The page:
Educational psychology is the scientific field concerned with applying psychological theories and concepts to the understanding and improvement of teaching and learning in formal educational settings. In simpler terms, it is concerned with the study of how students learn and how teachers can help them to learn effectively. Educational psychology draws on and combines various psychological theories and principles – such as those related to human development, motivation, learning, behavior management and assessment, among others – in order to improve the conditions of teaching and learning. Educational psychologists study the process of learning not only among the general population but also among sub-groups such as gifted children and those with various learning disabilities.
The goal of educational psychology is not to provide specific prescriptions for teachers and other individuals who have an influence on a learner’s educational attainment, as if there were only a few set ways in which one can optimize the processes of teaching and learning. Rather, research in this field is designed to uncover general principles which can be applied in various ways across diverse educational settings and learners. Research in educational psychology is designed to answer questions such as: How do people learn? What motivates them to learn? And what factors interfere with learning?
Educational psychologists, like their counterparts in other fields of psychology, are employed in a variety of settings. They may work in colleges and universities where they either serve as lecturers or conduct research on topics relevant to education and learning. Others serve as consultants, helping to develop classroom programmes, university courses and instructional materials for people in educational or work settings. They may also assist in developing and reviewing educational policies and standards.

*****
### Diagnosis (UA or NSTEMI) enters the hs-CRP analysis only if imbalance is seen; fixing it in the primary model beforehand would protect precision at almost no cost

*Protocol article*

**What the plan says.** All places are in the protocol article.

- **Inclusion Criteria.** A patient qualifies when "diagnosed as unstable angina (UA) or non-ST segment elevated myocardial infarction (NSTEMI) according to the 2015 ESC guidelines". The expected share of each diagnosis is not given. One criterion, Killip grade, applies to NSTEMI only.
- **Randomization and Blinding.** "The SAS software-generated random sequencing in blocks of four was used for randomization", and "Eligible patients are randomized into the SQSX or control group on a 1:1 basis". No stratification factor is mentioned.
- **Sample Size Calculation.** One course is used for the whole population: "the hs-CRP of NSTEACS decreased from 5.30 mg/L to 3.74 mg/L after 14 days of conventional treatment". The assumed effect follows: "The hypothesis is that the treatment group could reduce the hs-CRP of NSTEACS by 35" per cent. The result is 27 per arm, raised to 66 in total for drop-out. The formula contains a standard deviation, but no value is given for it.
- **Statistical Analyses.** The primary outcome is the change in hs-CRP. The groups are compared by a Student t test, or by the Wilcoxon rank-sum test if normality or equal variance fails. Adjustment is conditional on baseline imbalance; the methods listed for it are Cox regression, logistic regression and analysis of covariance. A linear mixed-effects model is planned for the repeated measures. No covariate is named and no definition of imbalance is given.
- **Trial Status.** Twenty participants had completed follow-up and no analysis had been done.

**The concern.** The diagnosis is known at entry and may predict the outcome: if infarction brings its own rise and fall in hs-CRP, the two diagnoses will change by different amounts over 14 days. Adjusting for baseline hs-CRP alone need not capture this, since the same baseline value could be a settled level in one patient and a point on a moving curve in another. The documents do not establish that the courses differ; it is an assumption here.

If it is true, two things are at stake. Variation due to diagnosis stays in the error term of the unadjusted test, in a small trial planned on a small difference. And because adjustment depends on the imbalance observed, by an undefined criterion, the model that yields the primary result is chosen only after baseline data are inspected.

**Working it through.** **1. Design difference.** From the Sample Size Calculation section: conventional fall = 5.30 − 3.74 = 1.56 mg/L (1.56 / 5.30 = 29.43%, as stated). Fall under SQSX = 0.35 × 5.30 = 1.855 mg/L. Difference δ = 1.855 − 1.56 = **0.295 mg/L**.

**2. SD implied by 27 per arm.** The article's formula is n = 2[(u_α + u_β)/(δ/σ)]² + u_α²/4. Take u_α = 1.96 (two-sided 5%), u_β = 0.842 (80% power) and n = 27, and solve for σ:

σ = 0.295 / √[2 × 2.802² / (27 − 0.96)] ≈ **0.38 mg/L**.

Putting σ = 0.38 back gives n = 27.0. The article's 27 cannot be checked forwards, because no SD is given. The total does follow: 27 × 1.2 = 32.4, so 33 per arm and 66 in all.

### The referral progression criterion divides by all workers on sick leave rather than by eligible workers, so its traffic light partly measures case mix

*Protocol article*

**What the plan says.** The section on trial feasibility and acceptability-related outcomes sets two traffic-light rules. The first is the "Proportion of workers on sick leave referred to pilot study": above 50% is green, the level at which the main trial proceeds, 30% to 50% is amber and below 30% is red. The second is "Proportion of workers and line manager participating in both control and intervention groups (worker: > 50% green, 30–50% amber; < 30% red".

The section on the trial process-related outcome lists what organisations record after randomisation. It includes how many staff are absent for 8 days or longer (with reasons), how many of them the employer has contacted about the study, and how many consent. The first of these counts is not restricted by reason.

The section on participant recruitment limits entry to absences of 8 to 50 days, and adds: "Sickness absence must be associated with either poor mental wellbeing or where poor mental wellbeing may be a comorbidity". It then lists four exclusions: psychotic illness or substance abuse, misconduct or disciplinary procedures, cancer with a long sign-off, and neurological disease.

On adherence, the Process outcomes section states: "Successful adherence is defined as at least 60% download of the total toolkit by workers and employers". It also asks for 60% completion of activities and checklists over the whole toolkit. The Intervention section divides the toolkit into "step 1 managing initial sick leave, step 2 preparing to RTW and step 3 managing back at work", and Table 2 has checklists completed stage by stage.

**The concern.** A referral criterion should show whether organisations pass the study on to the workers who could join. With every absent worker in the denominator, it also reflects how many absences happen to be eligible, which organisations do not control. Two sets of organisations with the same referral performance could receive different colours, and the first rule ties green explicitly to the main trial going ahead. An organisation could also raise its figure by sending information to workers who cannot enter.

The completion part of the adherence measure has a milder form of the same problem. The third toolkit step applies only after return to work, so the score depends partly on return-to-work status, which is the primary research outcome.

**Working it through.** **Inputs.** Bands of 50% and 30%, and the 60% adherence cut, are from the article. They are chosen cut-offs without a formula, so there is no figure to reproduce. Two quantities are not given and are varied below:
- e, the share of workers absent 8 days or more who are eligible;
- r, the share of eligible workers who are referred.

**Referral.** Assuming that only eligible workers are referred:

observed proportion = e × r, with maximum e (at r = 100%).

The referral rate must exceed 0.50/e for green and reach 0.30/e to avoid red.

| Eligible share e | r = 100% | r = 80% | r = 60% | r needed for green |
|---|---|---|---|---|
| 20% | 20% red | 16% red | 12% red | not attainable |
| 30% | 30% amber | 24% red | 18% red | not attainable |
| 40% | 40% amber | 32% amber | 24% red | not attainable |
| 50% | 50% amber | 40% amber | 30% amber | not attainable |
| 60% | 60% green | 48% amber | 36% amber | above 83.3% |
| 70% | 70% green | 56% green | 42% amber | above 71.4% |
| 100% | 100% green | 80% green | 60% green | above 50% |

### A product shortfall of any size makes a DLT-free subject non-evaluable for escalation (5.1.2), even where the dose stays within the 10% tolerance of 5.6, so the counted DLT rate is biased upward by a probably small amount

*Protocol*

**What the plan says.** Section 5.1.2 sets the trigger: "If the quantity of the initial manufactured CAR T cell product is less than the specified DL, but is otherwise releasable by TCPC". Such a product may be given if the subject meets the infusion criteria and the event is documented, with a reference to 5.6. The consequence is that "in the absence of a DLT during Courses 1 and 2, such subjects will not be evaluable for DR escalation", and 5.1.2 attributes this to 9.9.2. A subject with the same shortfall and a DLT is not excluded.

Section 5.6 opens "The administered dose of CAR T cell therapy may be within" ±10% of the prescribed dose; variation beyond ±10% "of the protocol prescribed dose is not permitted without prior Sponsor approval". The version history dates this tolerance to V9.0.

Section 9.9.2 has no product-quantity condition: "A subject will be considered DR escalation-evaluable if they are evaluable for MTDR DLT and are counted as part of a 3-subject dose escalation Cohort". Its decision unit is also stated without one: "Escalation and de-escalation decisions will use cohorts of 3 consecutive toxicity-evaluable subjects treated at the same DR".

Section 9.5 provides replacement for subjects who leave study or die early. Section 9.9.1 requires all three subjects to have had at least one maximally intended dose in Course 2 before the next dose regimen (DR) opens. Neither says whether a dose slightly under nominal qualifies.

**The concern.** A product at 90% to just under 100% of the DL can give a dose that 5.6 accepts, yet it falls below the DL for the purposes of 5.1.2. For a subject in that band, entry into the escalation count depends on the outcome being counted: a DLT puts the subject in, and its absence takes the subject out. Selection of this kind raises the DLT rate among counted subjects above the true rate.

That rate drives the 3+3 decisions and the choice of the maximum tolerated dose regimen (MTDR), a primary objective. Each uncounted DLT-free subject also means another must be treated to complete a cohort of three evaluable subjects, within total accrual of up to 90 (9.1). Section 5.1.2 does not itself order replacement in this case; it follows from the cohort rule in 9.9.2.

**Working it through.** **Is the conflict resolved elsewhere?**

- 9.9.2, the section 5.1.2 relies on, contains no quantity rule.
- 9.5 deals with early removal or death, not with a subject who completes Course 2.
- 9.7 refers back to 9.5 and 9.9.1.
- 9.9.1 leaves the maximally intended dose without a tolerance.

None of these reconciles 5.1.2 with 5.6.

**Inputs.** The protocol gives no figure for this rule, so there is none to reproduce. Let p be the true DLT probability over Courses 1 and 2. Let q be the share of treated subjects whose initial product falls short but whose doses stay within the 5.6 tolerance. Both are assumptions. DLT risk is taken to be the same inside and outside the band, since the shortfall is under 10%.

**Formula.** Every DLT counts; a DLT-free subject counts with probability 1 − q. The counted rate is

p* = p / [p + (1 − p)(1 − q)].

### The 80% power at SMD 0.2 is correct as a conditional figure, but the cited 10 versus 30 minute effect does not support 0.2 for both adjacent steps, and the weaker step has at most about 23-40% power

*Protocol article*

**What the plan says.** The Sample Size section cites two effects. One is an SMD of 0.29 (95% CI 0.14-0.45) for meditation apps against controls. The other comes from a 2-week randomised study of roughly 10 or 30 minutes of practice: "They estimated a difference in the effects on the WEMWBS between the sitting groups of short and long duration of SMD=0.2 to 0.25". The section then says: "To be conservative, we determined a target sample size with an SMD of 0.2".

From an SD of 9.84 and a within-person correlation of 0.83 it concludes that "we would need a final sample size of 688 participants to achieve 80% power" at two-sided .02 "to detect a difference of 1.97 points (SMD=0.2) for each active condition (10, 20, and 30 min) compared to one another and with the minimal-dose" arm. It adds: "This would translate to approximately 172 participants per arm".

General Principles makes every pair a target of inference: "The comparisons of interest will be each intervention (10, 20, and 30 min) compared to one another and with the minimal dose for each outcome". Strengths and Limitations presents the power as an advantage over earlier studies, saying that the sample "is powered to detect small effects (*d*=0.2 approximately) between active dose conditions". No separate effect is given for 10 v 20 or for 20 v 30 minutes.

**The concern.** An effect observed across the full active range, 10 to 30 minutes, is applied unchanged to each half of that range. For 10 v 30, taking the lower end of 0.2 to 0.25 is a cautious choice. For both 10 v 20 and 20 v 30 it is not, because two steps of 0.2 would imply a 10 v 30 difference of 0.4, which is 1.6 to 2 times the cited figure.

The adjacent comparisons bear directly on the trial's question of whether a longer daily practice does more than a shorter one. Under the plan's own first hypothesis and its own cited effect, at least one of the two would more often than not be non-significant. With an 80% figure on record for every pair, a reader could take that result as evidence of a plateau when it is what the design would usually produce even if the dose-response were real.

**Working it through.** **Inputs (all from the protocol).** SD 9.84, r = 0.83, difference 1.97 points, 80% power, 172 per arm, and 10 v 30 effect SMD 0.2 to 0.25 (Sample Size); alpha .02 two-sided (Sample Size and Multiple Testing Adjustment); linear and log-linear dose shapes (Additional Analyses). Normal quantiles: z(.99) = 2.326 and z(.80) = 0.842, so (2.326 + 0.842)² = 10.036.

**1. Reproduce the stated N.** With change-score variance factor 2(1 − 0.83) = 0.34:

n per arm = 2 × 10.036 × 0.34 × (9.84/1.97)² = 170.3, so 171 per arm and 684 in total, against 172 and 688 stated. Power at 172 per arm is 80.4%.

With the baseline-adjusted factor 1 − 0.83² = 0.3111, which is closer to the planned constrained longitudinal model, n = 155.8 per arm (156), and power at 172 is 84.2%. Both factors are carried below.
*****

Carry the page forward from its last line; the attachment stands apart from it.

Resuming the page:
Other educational psychologists are employed by primary and secondary schools, in which case they may work directly with students (individually or in groups) to help them overcome problems related to their education. These may be problems which affect learning directly, as in the case of a learning disability, or indirectly, such as emotional, social and behavioural problems. In cases where learners appear to be struggling, educational psychologists usually begin my assessing their unique learning, emotional and behavioural needs through the use of observation, test materials and other assessment methods. They may then consult and collaborate with teachers, parents and other relevant individuals to develop and implement effective approaches and provisions to support learning. They also assess the progress of learners over time to determine the effectiveness of intervention.
Image courtesy of FreeDigitalPhotos.net
- Why Schools Should Be Careful Teaching ‘Character’ (psychologytoday.com)
- Educational Psychology: 20 Things Educators Need to Know About How Students Learn (classroom-aid.com)
- Is It ADHD or a Different Learning Style? Educational Psychologist Comments on Recent ADHD Guideline Changes (prweb.com)
- Educational Psychologist Demonstrates the Conflict Between Learning and Teaching Styles (prweb.com)